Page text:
Female funnel-web spiders spend most of their life in their burrows.
The males leave their burrows in search of females in summer and autumn, which is when they often come into contact with humans.
The female spins a pillow-shaped silk egg sac, into which she lays over 100 eggs. She cleans and turns the egg sac several times during incubation and will defend it vigorously if disturbed. The spiderlings hatch about three weeks later, and stay with the mother for a few months. After two moults, they leave the burrow to make their own burrows.
When juvenile males leave the burrow they become wanderers.
Funnel-webs mature in about two to four years, with the females living to ten or more years, and the males dying about six to nine months after maturity.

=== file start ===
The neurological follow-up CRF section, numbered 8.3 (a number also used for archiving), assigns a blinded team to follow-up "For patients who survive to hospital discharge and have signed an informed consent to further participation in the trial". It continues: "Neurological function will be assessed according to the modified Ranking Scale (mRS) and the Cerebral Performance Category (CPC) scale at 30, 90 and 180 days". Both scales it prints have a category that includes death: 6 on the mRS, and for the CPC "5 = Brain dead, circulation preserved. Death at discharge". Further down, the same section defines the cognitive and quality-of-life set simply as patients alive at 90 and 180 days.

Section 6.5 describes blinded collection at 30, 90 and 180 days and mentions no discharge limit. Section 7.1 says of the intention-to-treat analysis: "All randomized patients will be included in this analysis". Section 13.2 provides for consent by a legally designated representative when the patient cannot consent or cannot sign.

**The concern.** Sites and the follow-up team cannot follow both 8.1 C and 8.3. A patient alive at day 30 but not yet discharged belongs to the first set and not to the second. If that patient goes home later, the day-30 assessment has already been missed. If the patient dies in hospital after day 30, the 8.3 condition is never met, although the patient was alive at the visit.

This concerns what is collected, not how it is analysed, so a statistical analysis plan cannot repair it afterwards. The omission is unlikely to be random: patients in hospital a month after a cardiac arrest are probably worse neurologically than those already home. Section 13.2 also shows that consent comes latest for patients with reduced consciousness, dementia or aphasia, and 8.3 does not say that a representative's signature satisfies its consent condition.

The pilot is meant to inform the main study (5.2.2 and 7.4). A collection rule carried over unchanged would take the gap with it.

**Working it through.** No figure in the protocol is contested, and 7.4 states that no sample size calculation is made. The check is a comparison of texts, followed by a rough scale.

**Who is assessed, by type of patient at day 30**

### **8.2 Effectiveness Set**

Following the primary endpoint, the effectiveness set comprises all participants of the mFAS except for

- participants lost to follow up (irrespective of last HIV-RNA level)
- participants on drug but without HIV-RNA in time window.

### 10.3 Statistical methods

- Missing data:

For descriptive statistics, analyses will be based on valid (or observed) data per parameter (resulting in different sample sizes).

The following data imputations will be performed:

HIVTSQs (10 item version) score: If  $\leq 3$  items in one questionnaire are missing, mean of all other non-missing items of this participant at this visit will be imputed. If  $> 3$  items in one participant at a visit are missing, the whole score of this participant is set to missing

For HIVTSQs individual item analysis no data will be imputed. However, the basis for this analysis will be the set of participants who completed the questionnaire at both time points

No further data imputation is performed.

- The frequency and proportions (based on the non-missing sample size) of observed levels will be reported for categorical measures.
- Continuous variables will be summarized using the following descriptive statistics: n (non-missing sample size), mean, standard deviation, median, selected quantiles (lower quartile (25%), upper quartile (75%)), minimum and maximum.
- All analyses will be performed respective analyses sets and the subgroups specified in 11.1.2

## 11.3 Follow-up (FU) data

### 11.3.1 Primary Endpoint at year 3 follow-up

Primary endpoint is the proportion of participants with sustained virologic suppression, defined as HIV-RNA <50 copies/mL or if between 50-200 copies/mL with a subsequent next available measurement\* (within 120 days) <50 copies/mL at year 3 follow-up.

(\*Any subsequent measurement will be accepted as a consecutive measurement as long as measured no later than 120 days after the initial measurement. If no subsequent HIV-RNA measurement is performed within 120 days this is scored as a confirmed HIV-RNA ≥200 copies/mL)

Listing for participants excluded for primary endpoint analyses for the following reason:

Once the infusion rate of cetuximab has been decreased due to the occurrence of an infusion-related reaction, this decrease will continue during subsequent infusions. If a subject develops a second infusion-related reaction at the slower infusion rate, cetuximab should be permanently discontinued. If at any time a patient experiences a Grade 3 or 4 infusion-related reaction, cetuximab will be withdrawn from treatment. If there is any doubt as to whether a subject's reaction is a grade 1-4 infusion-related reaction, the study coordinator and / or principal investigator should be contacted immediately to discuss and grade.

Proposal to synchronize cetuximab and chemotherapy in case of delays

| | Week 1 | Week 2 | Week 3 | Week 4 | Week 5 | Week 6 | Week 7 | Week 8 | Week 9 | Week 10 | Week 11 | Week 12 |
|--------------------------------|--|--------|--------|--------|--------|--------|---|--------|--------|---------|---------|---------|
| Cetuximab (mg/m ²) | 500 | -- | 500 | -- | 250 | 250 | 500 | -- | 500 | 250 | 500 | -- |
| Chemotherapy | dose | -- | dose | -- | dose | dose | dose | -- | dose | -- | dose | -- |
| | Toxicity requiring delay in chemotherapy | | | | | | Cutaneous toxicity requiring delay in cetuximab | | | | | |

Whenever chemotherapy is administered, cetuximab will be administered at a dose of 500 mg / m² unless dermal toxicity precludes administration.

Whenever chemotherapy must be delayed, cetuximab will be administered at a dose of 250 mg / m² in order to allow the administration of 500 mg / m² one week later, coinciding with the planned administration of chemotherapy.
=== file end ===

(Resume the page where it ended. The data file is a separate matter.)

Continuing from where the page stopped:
The spider’s famous bite is dangerous and can cause serious illness or death. The venom appears to particularly affect humans, whereas other mammals – such as cats and dogs – are relatively resistant.
The male Sydney Funnel-web Spider is more dangerous than the female, because it carries the toxic venom that attacks the human nervous system so severely.
The Wedge-tailed Eagle
The wedge-tailed eagle is Australia’s largest living bird of prey and one of the largest eagles in the world.
It measures 0.85-1.05m in length and has a wingspan of 2.3m. The female is larger than the male, reaching an average weight of 4.2kg and sometimes reaching 5.3kg! Males usually weigh between 3.2kg and 4.0kg.